Hand-outs of up to pound;700,000 should not be seen as rewards for inefficiency, reports Harvey McGavin
FAILING colleges are in line for massive cash injections under plans published today by the Further Education Funding Council.
The announcement means that the bottom 10 per cent of colleges - heavily criticised by funding chiefs and ministers for their shortcomings - will now each be eligible for up to pound;700,000 from the Government's standards fund.
Around pound;10 million out of the pound;35 million fund has been earmarked for "colleges causing concern", but only the largest will be able to claim the maximum amount.
The fund will also distribute money under three other "strands" - for post-inspection support, professional development of senior staff and governors, and dissemination of good practice. The FEFC said the allocation "reflects its wish to reverse at the earliest opportunity any trend of deteriorating performance".
Chief inspector Jim Donaldson said he wanted to avoid accusations that the funding council was rewarding inefficient and poor-quality provision. He said: "We think it is important that colleges causing concern are given additional funds to take forward improvement strategies."
He denied that the extra money was an acknowledgement of underfunding, and said that some colleges had problems which could not be addressed through the usual funding methodology. Efficiency savings had placed "enormous demands" on some colleges in the past five or six years, and the standards fund payments would enable them to address problem areas.
Payments - ranging from pound;50,000 for the smallest institutions to pound;700,000 for big colleges with the lowest inspection grades and poorest retention and achievement rates - will only be made in response to detailed, costed action plans.
Another pound;5 million from the standards fund will be directed at staff development for principals, aspiring principals and governors. The good governance group, set up in February after high-profile failures at colleges such as Halton and Wirral Metropolitan, has recommended that part of the money goes towards induction packs for new governors and to enhance quality control.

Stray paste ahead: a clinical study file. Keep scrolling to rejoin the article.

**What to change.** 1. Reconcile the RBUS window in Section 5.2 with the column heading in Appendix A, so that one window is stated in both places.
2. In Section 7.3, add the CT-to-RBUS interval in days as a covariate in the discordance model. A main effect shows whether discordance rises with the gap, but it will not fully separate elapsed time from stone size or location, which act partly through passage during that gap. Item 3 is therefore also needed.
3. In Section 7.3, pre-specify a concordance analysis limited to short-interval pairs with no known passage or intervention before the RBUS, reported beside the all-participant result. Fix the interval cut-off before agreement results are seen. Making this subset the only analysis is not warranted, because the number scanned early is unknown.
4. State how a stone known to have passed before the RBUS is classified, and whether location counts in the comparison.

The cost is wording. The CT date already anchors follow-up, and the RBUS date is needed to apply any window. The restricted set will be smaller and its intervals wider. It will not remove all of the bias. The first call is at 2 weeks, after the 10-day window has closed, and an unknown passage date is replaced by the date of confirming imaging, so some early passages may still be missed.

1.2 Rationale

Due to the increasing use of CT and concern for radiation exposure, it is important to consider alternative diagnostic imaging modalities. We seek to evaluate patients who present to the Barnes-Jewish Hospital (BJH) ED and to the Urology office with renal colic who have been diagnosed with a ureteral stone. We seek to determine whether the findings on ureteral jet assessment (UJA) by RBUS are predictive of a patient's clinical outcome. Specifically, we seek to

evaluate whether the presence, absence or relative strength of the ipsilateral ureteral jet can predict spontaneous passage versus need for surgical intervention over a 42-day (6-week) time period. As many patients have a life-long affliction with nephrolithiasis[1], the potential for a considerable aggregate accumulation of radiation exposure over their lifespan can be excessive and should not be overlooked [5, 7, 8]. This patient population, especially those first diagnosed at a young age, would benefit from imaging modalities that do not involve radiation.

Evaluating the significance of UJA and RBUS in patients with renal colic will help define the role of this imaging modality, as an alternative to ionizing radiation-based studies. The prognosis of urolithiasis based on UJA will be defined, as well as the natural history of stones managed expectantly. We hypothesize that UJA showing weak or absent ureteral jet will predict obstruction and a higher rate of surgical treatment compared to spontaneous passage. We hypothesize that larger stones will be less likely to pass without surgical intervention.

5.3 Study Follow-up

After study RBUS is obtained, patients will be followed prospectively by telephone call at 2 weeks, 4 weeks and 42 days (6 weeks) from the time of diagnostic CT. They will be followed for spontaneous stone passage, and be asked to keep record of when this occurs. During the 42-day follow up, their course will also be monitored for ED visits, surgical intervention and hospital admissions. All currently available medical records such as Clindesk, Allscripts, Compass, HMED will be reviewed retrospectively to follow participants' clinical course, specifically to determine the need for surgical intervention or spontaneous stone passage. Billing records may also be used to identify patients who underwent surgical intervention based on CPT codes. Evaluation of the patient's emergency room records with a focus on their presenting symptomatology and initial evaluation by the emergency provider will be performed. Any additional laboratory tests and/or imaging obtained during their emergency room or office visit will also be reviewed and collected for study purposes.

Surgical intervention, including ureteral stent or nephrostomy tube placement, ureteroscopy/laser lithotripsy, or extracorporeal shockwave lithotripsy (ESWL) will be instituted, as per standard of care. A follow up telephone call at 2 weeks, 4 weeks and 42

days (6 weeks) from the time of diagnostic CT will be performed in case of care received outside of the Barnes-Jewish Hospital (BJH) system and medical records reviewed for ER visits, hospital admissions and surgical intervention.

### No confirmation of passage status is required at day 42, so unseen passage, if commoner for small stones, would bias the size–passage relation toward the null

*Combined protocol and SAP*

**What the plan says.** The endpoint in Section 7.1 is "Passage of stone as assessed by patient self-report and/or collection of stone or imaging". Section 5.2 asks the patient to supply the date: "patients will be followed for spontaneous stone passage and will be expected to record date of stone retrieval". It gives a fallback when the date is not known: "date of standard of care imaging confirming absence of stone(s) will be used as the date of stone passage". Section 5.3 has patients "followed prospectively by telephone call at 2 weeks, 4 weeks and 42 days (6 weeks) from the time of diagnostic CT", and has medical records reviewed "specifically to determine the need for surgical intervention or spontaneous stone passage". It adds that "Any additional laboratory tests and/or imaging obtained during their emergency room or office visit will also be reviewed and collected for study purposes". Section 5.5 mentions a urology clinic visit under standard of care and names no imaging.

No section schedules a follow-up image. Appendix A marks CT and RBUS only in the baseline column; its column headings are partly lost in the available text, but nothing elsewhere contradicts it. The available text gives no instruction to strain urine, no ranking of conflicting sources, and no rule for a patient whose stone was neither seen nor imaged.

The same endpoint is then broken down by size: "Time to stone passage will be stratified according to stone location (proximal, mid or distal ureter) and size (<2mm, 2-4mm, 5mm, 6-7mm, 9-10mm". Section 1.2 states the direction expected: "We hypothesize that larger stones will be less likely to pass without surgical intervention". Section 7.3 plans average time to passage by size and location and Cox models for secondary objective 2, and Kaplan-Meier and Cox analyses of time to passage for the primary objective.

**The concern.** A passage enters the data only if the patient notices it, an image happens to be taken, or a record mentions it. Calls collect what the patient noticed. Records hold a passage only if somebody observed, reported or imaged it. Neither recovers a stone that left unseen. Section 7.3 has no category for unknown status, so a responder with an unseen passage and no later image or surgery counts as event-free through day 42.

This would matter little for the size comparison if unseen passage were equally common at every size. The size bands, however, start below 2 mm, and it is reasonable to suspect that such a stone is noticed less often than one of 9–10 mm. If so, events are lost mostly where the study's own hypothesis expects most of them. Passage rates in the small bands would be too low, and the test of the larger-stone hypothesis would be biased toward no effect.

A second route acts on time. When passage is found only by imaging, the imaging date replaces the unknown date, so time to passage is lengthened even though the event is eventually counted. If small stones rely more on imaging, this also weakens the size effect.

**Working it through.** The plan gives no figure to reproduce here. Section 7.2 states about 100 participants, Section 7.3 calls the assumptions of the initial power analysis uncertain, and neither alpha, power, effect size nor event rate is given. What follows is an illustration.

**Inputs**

The FEFC have been in discussion with the Association of Colleges, the Association of Principals of Colleges and the fledgling Further Education National Training Organisation over training programmes for around 100 top managers which it says "will be of high status, akin to the civil service top management programme".
Another pound;5 million will go towards post-inspection support, up to a maximum of pound;40,000 per college and pound;10 million has been set aside for the fourth strand of the initiative, to disseminate good practice.
Around 100 institutions -accredited and beacon colleges and those with at least one top inspection grade 1 - will be able to bid for a share of this money, up to a maximum of pound;200,000. Funding can be used to spread awareness and understanding of strategies to improve performance in retention, achievement, widening participation, quality assurance, management information systems and student support.
The FEFC is keen to attract collaborative proposals from groups of colleges, but stresses that the list is "not exhaustive" and applications on a range of issues will be considered.
Jim Donaldson said: "The use of the standards fund is vital to raising quality and standards in the sector.
"The way we are planning to allocate funds takes careful account of all those who need help, and benefits those who are doing well. It also encourages colleges to improve and share their experience with others."